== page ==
pictures, accessories such as toothbrush, towel etc.
   Player picks up a card and says, “I am going on holiday. I will take (whatever was on the
   first card and the one just picked up)”.
   Players need to remember their cards. First one to forget loses.
   It’s good to have some cards of pictures you wouldn’t take away on holiday, such as a vase
   or bed etc.

   Variations of the game:
   a. I am going to have breakfast. I will have
   b. I am going camping. I will take …….
   c. I am going to the Antarctic. I will take ……….

6. Using a pile of picture cards each player is shuffled 2, 3 or 4 cards.

   Turn them over. Each player has to think of a story using the cards.

7. Bingo – A game for the class group.

   Each player has a board of pictures of words.
   One student picks up cards and calls the picture/word out.
   First person to fill their board wins.

8. Guess who? Game

   Each player has a board of faces, and chooses one that is kept unknown to the other player.
   Through a process of elimination (by asking questions) players find out the other player’s

Jane Stanton/Lynne Thomas – STS, South

9. Bring a favourite game from home; explain the rules and then play it.

10. Have a box and place an object in it.

   Player has to ask questions to find out what the object is.
   Perhaps place a limit on the number of questions – 20?
   (Very much like ‘20 questions’).

11. Make up an advertisement for something the student is interested in e.g. trainers.

   Decide on the medium – TV, magazine, radio, newspaper.
   Think of the words important for selling the product.
   Think of who the product will be sold to – age range, sex etc.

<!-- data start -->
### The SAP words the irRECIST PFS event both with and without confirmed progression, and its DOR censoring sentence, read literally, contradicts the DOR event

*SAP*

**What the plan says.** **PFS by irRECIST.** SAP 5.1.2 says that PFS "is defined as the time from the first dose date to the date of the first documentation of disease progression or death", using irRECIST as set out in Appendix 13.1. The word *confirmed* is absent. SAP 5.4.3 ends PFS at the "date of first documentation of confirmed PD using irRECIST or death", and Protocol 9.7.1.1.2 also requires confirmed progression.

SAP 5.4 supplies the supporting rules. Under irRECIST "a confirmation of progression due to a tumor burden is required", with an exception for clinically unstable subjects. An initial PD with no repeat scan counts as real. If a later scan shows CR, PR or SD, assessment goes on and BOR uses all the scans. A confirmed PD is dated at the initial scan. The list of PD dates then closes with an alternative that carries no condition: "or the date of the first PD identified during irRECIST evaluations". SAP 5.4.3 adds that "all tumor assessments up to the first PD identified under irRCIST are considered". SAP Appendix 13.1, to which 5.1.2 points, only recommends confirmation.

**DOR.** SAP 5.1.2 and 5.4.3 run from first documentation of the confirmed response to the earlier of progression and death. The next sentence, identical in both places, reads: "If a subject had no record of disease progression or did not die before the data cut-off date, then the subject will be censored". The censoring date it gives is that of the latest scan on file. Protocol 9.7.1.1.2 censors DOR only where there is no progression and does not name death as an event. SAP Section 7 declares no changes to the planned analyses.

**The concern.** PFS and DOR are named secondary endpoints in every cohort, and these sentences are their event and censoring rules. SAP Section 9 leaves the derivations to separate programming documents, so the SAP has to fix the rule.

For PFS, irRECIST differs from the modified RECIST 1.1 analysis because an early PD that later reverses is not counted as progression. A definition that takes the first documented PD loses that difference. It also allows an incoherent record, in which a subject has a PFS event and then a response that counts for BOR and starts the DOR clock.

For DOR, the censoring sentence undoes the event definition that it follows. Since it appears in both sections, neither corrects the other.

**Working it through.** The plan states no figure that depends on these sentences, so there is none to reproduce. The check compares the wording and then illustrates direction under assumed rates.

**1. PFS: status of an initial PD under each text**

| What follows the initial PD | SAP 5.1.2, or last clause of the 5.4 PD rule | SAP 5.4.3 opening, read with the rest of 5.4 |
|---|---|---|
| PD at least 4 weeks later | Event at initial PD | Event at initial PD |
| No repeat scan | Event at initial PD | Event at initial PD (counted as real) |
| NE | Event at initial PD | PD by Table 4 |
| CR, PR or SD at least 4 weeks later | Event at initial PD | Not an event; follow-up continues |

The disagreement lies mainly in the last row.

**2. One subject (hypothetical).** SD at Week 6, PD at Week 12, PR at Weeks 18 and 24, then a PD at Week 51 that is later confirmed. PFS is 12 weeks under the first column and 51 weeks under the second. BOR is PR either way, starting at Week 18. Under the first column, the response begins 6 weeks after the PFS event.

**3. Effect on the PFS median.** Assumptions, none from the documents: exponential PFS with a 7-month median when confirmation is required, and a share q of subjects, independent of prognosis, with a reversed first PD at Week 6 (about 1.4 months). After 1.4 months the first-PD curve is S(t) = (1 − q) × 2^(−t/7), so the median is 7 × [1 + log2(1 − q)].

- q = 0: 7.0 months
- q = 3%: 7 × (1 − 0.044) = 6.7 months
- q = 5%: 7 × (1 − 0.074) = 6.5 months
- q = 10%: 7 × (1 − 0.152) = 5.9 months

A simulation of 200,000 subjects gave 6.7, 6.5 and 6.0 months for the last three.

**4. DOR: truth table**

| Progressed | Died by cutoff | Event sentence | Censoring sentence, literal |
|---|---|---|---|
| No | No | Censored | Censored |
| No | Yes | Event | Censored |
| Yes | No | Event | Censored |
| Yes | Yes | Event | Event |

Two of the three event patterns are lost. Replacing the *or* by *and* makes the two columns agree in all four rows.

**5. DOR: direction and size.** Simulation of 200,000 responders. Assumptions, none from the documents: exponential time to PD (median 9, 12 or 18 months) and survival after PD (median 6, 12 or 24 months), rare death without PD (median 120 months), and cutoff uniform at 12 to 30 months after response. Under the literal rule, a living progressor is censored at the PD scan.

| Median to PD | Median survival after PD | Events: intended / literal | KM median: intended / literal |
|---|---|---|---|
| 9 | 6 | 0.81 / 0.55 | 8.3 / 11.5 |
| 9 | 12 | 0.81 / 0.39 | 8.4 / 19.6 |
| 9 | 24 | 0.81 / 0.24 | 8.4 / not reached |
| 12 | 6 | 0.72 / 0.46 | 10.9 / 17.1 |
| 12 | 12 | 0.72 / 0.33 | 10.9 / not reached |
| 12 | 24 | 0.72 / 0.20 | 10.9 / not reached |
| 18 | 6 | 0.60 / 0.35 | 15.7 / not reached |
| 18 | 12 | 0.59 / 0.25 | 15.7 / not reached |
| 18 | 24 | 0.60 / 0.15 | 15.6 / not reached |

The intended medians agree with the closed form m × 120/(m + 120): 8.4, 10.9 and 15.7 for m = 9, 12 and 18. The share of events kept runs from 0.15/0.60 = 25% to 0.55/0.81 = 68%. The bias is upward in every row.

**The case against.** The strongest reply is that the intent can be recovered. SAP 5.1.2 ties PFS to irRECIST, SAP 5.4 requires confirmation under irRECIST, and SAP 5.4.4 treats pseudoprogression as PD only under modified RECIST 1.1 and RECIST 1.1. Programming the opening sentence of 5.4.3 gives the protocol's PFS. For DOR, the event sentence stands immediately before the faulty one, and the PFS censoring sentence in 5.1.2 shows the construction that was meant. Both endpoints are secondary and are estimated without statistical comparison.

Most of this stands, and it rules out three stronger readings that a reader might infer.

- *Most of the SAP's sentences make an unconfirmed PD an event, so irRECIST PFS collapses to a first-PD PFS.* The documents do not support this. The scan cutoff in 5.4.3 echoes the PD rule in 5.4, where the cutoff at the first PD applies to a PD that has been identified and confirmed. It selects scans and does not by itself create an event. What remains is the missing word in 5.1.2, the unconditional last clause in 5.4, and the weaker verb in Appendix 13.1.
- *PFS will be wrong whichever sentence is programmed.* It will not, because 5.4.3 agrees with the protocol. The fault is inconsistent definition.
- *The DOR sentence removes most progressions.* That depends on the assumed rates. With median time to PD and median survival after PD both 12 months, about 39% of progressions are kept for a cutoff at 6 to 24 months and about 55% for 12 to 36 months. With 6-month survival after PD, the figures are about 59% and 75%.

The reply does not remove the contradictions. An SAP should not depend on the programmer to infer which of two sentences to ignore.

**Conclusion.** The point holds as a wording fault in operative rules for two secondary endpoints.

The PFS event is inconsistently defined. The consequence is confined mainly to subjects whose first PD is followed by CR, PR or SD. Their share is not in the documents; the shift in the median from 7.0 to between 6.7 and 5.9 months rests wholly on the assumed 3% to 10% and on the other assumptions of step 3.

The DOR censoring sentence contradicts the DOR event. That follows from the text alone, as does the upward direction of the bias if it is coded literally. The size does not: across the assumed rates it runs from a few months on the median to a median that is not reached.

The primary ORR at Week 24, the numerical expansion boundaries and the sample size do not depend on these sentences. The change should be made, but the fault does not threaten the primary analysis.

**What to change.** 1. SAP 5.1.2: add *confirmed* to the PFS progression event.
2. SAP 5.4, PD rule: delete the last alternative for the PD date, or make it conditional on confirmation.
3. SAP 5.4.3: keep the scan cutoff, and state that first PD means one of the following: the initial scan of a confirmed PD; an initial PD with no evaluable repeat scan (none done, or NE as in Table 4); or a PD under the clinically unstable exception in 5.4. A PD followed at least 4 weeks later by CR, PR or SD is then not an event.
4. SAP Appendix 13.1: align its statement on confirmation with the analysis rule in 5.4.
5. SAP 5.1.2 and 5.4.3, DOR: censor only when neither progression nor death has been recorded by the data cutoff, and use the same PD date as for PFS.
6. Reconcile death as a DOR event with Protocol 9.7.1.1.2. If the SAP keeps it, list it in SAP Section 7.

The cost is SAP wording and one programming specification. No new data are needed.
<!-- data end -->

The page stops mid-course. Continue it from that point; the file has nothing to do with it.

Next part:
12. Hangman (for older children).

13. Visual Memory.

   A player has 30 seconds, a minute (whatever length of time decided upon) to look at the
   other player, then closes his/her eyes. Other player changes his/her appearance by taking
   something off, e.g. watch, ring, earring; or putting something on. Player with eyes closed is
   told to open them and say what is different about the other player.
   Take turns.

14. A variation of (13)

   Have two pictures – both the same, one a complete picture and the other with parts missing
   or added. Show the complete picture for a set period of time, take it away and show them
   other. Player has to find the differences.

Jane Stanton/Lynne Thomas – STS, South

1. Talk about your dream holiday.
2. I like it when ……………
3. The best Christmas I’ve ever had.

4.   The best holiday I’ve ever had.
5.   The best birthday I’ve ever had.
6.   Good/bad memories – best perhaps for high school students.
7.   If you won a million pounds what would you do with it?

8. The scariest time in your life.
9. The happiest time in your life.

10. What’s the best advertisement on TV?
    What’s the worst?

11. What would be your plan of action in a fire? Earthquake?

Jane Stanton/Lynne Thomas – STS, South

                            USE OF PICTURES, MAGAZINES,
                               NEWSPAPER ARTICLES

1. Talk through a story – don’t read it.

   Anticipate what will happen on the next page.
   Anticipate endings.
   Change the endings.

2. Have a picture with a lot in.

   Ask the child to find something that is ………………. (describe it) e.g. green and sharp.
   Then the student has a turn asking the teacher to find something that is ………………..

3. Have two pictures.

   One is the consequence of something happening in the first picture.
   Look at the first one and talk about what might happen. Then check it out.